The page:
Rivalry Breakdown: Indiana-PurdueMarch 17, 2014
Rivalry Breakdown: Indiana-Purdue
No state is more synonymous with basketball than Indiana, so it’s only fitting that one of the college game’s best rivalries features Indiana University and its neighbors at Purdue. Separated by just over 100 miles, the two Big Ten stalwarts have mined the state’s prodigious high school talent for many of their most revered stars.
Among those icons is Hoosier guard Steve Alford, who led the 1986-87 IU squad to a national title. That Indiana team only suffered four losses for the entire season, but one of them came in West Lafayette in one of the best-played games in the century-long history of the series.
Read on to find out how Alford figured in that defeat, along with all the rest of the stars, games and moments that have defined the Big Ten’s greatest rivalry.
Wins: Indiana 88, Purdue 113
Conference Championships (regular season only): Indiana 21, Purdue 22
NCAA Tournament Championships: Indiana 5, Purdue 0
Consensus All-Americans (first team): Indiana 13, Purdue 17
NBA Players Produced: Indiana 55, Purdue 33
Indiana’s All-Time Starting 5
C Walt Bellamy
PF Scott May
SF Calbert Cheaney
SG Steve Alford
PG Isiah Thomas
Bellamy, though he missed out on the best of the Hoosiers’ team success, was a Hall of Famer who averaged 20 points and 15 rebounds a game for his career. May, the Naismith Award winner for the undefeated 1976 champs, narrowly beats out super-scorer George McGinnis (mostly because the latter only played one year of varsity ball).
Speaking of scoring, Cheaney and Alford both went from schoolboy phenoms to Hoosier heroes, landing at Nos. 1 and 2, respectively, on IU’s points list. Alford also added a national title to his resume in 1987, just as the ultra-quick Thomas had done six years before.
Purdue’s All-Time Starting 5
C Joe Barry Carroll
PF Glenn Robinson
SF Terry Dischinger
SG Rick Mount
PG Brian Walker
Carroll is a gimme here, the school record holder for rebounds and second all time in points. Robinson, meanwhile, is the only Boilermaker to earn national Player of the Year honors, sweeping the Naismith and Wooden Awards as a junior.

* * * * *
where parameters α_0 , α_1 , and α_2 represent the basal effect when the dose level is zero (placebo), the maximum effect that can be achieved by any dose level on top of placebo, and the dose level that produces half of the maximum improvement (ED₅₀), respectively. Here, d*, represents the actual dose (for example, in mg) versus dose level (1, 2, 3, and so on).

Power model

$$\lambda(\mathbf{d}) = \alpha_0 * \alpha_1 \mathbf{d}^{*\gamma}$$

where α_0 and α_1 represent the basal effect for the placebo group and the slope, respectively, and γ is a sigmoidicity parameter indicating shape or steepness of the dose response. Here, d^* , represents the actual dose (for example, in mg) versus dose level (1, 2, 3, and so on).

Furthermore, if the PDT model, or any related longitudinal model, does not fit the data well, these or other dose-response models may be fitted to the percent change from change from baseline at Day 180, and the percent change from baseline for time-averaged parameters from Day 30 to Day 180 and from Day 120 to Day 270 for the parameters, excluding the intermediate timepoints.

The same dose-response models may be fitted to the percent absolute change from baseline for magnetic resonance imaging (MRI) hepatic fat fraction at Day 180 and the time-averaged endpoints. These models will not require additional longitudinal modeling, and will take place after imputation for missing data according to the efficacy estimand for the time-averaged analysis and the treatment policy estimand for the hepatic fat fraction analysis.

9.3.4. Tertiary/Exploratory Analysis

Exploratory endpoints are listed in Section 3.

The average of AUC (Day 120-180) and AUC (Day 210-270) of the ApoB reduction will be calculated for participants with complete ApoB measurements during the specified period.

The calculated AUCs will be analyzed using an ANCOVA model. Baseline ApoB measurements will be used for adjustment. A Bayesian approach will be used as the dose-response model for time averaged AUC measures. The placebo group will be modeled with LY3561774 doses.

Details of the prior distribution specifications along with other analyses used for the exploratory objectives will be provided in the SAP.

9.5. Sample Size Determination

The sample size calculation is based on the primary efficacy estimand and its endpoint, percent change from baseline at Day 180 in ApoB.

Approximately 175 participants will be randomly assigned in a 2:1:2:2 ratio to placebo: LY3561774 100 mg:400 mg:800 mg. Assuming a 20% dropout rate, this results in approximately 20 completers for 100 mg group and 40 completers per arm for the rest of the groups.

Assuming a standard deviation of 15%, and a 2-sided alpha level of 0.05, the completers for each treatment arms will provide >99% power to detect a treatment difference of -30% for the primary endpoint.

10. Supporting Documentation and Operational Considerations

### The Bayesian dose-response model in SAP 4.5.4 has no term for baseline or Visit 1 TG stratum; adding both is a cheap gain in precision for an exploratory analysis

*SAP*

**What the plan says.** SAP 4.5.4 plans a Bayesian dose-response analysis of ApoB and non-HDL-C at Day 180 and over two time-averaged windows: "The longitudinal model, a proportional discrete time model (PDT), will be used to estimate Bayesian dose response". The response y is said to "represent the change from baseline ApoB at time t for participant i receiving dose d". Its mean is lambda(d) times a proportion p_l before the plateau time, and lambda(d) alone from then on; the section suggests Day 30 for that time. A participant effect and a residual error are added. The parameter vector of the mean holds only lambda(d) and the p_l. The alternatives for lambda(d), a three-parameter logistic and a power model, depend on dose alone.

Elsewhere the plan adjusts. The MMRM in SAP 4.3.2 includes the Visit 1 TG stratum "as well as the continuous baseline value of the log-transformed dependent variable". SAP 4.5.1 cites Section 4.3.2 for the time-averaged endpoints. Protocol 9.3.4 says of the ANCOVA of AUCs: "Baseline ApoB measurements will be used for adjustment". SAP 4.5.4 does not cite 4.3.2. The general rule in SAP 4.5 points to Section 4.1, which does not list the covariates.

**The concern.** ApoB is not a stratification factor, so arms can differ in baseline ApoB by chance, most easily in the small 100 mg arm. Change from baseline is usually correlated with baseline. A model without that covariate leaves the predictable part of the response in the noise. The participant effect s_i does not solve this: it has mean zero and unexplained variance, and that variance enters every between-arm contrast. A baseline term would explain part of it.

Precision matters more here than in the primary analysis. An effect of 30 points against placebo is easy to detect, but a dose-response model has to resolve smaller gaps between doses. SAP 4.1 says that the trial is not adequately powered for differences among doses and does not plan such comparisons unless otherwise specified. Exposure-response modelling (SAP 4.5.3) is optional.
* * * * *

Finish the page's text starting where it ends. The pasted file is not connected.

Dischinger, a 28-point-per-game scorer, also averaged better than 13 rebounds a night at just 6’7”. Walker was a pure distributor who ran the offense for the 1980 Final Four squad en route to a school record for steals (and second place in assists).
Mount, on the other hand, finished with a school-record 2,323 career points. He took the 1969 Boilermakers to the title game (in the program’s first-ever March Madness appearance) before falling to UCLA and the future Kareem Abdul-Jabbar.
Most Iconic Coaches
Even the legendary Branch McCracken becomes a runner-up in the annals of IU coaching, thanks to Bobby Knight. One of the most polarizing figures in the history of any sport, The General—whose 902 victories are still good for third all time in Division I—won three national titles for the Hoosiers, starting with the last undefeated season ever played (1975-76).
Gene Keady’s legacy is still going strong at Purdue, where anointed successor Matt Painter is running the show with the same dedication to defensive toughness that Keady displayed. With 265 wins in Big Ten play, Keady is second all time (trailing only Knight), and his 512 total wins are a Purdue record by a wide margin.
Note that while coaching legend John Wooden won All-America honors as a player at Purdue, he never coached a Boilermakers team.
Most Memorable Games
5. 1981: Indiana 69, Purdue 61